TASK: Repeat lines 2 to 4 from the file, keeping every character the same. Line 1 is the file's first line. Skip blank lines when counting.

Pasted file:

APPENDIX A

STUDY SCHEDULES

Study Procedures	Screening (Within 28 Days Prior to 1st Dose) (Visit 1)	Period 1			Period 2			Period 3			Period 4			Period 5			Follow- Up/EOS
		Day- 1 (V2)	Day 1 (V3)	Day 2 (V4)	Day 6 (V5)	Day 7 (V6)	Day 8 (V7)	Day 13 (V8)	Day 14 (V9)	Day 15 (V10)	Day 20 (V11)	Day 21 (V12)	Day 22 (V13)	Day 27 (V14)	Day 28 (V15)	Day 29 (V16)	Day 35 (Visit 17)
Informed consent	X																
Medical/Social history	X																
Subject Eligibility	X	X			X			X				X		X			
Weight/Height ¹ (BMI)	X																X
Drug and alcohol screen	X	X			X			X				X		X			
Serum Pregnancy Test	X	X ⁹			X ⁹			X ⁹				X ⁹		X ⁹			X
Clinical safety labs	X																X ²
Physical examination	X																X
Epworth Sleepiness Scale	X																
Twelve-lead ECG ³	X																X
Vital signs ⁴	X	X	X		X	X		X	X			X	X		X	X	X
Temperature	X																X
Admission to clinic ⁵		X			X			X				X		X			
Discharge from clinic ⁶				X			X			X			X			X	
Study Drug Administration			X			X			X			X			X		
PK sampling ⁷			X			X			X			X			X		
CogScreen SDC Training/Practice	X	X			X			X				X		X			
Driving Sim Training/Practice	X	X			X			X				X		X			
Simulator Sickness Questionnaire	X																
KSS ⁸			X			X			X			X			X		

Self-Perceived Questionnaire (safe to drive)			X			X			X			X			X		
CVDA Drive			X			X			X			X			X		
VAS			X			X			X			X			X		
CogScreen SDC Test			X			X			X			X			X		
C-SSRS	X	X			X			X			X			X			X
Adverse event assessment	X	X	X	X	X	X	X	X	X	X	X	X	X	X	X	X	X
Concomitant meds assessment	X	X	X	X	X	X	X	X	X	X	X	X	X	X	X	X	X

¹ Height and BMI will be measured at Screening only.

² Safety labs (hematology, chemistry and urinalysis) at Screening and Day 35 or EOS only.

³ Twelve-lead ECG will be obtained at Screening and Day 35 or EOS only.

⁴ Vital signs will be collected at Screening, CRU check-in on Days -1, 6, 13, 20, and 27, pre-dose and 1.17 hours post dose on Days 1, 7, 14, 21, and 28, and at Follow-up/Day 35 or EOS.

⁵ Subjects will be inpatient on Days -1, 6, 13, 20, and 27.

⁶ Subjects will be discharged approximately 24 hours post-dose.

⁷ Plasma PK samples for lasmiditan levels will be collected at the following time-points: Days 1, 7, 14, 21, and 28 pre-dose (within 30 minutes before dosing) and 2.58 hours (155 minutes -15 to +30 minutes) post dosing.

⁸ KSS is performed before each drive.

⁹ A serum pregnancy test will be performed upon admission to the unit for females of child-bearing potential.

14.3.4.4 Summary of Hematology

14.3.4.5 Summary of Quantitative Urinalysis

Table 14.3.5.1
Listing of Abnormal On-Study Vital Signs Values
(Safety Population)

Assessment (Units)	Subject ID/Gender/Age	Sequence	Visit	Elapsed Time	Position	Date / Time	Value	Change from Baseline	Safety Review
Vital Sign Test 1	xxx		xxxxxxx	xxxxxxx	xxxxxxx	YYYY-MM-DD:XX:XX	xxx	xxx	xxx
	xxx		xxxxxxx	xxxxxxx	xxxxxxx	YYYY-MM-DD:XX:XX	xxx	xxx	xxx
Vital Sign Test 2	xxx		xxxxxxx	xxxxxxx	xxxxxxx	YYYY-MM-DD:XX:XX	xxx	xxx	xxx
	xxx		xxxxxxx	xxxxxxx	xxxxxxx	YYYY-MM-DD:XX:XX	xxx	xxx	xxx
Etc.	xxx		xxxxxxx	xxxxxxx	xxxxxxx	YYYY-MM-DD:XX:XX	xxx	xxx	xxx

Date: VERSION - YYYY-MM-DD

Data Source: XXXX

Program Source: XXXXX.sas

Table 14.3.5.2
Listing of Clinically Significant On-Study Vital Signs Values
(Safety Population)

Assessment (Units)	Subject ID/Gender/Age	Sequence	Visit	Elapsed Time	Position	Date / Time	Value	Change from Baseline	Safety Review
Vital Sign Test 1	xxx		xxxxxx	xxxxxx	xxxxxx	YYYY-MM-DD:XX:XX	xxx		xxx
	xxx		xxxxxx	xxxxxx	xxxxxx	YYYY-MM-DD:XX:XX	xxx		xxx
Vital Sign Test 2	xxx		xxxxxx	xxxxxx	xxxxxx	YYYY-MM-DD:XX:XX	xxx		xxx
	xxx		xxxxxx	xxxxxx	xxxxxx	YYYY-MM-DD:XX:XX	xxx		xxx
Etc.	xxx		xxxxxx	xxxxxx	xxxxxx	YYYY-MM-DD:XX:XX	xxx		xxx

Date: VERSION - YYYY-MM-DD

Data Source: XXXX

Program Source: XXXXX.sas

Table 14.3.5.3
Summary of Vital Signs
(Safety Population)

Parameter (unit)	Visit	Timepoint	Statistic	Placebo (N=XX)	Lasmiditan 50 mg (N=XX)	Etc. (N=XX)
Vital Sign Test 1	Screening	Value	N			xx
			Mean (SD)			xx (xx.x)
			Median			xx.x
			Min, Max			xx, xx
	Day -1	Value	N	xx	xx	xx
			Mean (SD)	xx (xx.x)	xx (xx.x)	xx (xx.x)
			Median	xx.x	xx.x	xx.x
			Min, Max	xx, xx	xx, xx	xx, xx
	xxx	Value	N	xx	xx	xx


STUDY SCHEDULES

Study Procedures	Screening (Within 28 Days Prior to 1st Dose) (Visit 1)	Period 1			Period 2			Period 3			Period 4			Period 5			Follow- Up/EOS
		Day- 1 (V2)	Day 1 (V3)	Day 2 (V4)	Day 6 (V5)	Day 7 (V6)	Day 8 (V7)	Day 13 (V8)	Day 14 (V9)	Day 15 (V10)	Day 20 (V11)	Day 21 (V12)	Day 22 (V13)	Day 27 (V14)	Day 28 (V15)	Day 29 (V16)	Day 35 (Visit 17)